The CDC recommends people get vaccinated even if they’ve already had COVID, as experts do not know how long “you are protected from getting sick again after recovering from COVID, and it is possible — although rare — that you could be infected with the virus that causes COVID again.”
On Feb. 23, Francis Collins, director of the National Institutes of Health (NIH), published a blog post stating that people who’ve had COVID still needed the vaccine, while referencing a study that suggested they didn’t.
Citing a pre-print published on medRxiv, Collins wrote that the immune response to the first vaccine dose in a person who’s already had COVID is equal to, or in some cases better, than the response to the second dose in a person who hasn’t had COVID. He said the “results raise the possibility that one dose might be enough for someone who’s been infected with SARS-CoV-2 and already generated antibodies against the virus.”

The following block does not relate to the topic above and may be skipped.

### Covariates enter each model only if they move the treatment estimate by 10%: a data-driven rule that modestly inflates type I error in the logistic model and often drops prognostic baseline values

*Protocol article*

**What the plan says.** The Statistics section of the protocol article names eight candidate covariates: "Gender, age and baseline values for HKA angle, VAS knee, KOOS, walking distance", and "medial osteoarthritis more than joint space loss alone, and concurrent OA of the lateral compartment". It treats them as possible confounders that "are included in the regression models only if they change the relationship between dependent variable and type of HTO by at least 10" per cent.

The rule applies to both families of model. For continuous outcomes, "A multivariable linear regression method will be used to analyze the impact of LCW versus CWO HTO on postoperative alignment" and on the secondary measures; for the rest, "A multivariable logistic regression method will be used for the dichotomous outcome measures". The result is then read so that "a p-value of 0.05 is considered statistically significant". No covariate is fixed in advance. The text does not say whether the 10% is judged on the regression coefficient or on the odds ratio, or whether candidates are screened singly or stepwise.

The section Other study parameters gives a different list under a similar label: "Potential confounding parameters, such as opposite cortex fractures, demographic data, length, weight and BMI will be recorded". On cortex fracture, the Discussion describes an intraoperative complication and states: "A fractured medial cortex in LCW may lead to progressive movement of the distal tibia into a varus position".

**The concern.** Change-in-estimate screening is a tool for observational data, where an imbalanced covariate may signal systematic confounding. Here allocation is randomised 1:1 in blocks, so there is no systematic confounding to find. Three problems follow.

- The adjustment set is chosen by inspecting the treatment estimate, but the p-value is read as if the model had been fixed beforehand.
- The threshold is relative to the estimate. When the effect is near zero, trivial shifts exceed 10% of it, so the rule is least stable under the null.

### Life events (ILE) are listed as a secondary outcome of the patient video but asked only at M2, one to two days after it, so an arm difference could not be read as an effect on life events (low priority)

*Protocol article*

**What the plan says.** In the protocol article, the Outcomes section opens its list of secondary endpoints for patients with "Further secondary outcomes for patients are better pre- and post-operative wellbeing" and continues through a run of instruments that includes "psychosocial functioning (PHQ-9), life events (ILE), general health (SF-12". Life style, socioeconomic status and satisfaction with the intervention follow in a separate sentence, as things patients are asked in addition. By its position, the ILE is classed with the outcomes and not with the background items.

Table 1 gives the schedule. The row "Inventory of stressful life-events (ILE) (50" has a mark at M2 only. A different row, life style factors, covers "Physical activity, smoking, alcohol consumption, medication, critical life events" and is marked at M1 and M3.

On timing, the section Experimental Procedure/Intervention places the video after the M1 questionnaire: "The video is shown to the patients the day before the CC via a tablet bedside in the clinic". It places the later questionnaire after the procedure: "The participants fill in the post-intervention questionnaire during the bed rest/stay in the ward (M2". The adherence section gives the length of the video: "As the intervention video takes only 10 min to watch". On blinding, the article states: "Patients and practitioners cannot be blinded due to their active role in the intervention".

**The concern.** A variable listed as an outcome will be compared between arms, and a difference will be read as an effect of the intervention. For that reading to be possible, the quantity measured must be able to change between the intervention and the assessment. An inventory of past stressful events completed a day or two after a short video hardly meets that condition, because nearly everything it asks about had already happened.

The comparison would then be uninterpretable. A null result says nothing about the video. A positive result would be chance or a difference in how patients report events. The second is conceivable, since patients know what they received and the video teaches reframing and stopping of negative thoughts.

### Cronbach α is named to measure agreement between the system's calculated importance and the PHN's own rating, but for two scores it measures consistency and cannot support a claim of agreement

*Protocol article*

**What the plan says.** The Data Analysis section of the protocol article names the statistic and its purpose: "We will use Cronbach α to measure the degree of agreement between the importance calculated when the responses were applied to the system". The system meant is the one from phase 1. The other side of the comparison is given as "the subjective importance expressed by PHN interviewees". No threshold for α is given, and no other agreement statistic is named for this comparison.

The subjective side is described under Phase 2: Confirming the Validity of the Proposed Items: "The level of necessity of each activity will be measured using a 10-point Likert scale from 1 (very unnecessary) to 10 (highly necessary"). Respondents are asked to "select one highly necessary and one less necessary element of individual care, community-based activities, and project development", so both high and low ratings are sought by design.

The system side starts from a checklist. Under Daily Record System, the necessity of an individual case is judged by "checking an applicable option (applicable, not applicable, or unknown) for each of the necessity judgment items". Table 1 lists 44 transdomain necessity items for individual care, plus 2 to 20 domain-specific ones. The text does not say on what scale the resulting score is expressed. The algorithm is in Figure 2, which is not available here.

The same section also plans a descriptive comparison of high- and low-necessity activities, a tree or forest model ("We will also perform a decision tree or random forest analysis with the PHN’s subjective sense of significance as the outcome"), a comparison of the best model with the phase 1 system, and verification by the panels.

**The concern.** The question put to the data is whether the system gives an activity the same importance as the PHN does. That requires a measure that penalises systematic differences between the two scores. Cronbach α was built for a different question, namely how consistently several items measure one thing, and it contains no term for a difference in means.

Yet, Collins made the case that people who have already had COVID would have a robust antibody response when later exposed to the virus — whether that’s through natural exposure or via the spike protein from a COVID vaccine.
To better understand immune memory of SARS-CoV-2, researchers led by Drs. Daniela Weiskopf, Alessandro Sette and Shane Crotty from the La Jolla Institute for Immunology analyzed immune cells and antibodies from nearly 200 people who had been exposed to COVID and recovered.
The results, published in Science, showed the immune systems of more than 95% of people who recovered from COVID had durable memories of the virus up to eight months after infection. Previous studies showed that natural infection induced a strong response, but this study showed that response lasted, Weiskoph said.
Another study in Nature assessed the lasting immunogenic effect of T-cell reactivity to SARS and SARS-2. Data showed that natural immunity was very robust — and likely more robust than any immunity derived from a vaccine.
Increased risk of vaccine injury in those with previous infection
On March 19, the U.S. Food and Drug Administration (FDA) issued an emergency authorization for a new test to detect COVID infections — one that stands apart from the hundreds already authorized, reported STAT.